After the PPP came to power, most of the landlords of the Punjab and Sindh joined it in droves; these were the same landlords who the PPP had just defeated in general elections. What the ruling elite lost in elections they won in the drawing rooms deals. Bhutto himself, a secular liberal, changed his posture to appease his new found friends. From Awami Jamhorriat (people’s democracy), socialism hamari mashiat hai, Islamic socialism is our economic system, it came to a new mantra, and Islam hamara Din hai became another popular slogan. When the new constitution of Pakistan was promulgated, Pakistan was declared an Islamic state. No laws were to be made contrary to the teachings of the Quran and the Hadith, and a non Muslim could not be the President or the Prime Minister of Pakistan.
When it came down to agitations and demonstrations by workers or students, Bhutto himself warned the striking workers that street power will be met with state power.
People’s Party got a real boost after the Toba Tek Singh Kissan conference which was held from 23 to 25 March. According to some estimates, as much as half a million people attended that historical conference. Two weeks before the conference, a group of motorcyclist was to ride on the main arteries of Lahore, loudly chanting, challo, challo Tobe challo. Tariq Latif, Tariq Masood and Zaman Khan were the organizers of that group. A special train left Lahore with Maulana Bahshani aboard with a lot of the leaders of the left including Eric Cyprian, Mazhar Ali Khan, Safdar Mir, Arif Abdul Matin, Syed Matlabi Faridabadi, Ahmad Nadim Qasmi, Sardar Shaukat Ali, C.R.Aslam, Abid Minto and hundreds more. Most of the Professors Group was present and almost all members and activist of the NSO and other progressive student organization from all over Pakistan. Veteran Kissan leader Chaudhry Fattah Muhammad was the host of this historical conference. Faiz Ahmed Faiz recited his famous poem there.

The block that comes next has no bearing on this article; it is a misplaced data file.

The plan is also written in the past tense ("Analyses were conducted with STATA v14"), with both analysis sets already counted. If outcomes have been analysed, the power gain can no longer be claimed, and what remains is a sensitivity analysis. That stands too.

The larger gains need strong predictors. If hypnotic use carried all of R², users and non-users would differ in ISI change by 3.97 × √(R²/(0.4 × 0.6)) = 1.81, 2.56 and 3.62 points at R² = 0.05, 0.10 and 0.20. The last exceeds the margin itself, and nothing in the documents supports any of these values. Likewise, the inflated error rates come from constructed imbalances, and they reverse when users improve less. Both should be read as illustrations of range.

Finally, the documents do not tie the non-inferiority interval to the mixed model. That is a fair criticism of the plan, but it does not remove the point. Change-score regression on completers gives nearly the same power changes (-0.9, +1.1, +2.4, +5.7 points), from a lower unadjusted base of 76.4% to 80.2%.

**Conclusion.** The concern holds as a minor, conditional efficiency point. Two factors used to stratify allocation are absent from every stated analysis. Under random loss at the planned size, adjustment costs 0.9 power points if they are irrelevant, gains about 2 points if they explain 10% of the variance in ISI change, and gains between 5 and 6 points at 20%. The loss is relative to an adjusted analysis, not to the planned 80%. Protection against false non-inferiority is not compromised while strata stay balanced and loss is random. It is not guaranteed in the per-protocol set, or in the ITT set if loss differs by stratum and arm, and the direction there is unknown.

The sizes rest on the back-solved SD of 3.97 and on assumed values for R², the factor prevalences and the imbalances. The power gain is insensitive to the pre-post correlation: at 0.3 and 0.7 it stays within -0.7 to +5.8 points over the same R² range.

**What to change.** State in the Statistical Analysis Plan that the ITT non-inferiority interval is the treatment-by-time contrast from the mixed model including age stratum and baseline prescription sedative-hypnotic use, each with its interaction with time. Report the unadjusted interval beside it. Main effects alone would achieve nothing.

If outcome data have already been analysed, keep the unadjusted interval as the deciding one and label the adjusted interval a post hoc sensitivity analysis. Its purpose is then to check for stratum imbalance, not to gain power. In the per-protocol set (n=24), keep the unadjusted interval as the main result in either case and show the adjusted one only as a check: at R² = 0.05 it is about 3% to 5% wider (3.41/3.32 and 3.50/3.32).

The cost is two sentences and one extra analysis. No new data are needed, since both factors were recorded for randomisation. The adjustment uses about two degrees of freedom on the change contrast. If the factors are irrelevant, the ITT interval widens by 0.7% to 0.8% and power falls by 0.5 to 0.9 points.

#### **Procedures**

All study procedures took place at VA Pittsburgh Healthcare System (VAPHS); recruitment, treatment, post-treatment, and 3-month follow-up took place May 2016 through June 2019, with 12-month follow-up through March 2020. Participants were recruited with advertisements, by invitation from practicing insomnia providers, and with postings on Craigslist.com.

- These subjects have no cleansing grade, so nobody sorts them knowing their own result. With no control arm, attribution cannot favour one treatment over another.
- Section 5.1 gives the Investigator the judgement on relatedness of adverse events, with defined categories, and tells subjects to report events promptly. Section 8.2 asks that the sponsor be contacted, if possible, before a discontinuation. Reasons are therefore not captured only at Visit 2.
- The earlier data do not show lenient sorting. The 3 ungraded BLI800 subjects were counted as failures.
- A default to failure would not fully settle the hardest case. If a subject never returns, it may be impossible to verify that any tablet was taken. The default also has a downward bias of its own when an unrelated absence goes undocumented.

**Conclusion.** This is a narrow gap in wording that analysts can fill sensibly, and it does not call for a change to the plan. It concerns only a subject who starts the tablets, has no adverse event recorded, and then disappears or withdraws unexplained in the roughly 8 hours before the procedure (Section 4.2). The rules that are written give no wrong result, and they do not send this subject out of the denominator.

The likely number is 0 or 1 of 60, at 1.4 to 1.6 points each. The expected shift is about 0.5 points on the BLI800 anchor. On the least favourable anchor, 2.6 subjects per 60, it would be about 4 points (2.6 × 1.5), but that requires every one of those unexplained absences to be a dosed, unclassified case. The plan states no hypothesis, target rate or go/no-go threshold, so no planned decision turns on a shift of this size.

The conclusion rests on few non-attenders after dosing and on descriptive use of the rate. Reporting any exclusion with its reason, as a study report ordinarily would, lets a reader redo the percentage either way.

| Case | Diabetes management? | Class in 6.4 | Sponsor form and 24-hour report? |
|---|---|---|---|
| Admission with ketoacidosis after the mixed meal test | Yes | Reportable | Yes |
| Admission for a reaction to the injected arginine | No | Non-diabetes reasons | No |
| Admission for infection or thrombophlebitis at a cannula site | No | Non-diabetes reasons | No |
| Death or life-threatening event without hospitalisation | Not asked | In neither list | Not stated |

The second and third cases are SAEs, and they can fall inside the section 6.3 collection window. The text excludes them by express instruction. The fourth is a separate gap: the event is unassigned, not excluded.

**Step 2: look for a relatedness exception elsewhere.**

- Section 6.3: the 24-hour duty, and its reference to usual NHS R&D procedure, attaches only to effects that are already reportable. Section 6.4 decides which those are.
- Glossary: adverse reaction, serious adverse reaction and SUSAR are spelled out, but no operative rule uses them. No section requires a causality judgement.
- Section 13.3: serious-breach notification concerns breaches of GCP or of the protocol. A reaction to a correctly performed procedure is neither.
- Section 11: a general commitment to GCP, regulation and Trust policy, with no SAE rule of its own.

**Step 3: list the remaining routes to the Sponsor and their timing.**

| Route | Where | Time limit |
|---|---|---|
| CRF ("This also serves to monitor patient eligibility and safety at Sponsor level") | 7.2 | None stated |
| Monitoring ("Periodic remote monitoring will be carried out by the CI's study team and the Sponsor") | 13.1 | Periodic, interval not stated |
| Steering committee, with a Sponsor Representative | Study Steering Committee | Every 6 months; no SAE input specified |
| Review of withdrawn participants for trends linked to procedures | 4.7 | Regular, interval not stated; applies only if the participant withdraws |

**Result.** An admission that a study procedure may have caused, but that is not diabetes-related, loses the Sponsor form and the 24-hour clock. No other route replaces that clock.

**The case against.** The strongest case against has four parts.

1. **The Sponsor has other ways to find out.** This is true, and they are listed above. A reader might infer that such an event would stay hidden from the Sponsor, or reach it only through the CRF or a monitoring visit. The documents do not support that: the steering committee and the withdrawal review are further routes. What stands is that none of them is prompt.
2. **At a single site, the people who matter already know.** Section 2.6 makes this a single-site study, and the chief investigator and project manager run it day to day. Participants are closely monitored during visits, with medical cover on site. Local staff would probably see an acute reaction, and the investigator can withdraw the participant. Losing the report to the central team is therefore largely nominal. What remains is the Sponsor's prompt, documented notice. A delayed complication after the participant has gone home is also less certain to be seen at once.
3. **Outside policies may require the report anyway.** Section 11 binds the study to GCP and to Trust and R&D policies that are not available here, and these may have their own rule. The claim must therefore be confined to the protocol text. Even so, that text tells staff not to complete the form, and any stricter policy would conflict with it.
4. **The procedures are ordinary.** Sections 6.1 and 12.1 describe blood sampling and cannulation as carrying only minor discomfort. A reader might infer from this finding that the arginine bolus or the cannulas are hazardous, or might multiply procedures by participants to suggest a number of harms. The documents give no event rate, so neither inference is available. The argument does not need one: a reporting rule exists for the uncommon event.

Yehen se Uthe ga shoore mehshar, yehin hisabo kitaab ho ga (the end of days will start here and the and the day of reckoning also will be right here).
Habib Jalib recited one of his famous poems, Dastoor: aise Dastoor ko, subhe benoor ko mein Nahin manta, mein Nahin Janta.
(Constitution that was promulgated by Auyb Khan, was declared by Jalib a morning without the sunlight and rejected).
The train carrying Bahshani and the left leadership took a whole day to reach Toba Tek Singh because it was greeted at every little stop by thousands of people. This conference was a great success by any standard. A lot of foreigners were seen at the venue too. Some European girls and boys were also present. I do wonder who those kids were and where they are today?
We had all come to the conference but had not thought through what we would do at night, where would we sleep. Fortunately I recalled that one of my first cousins was married in a village called Bairian walla and that was not too far from Toba Tek Singh. I remember walking with a couple of friends to my cousin’s house and arriving there pretty late at night but we were greeted very warmly by my cousin and her husband’s family. We were offered a wonderful dinner and comfortable beds to sleep.
At the end of the conference, Maulana Bahshani gave a fiery speech but in essence bid West Pakistan goodbye which most people did not realize at that time. His speech turned out to be prophetic. Maulana never set foot in Pakistan after leaving West Pakistan.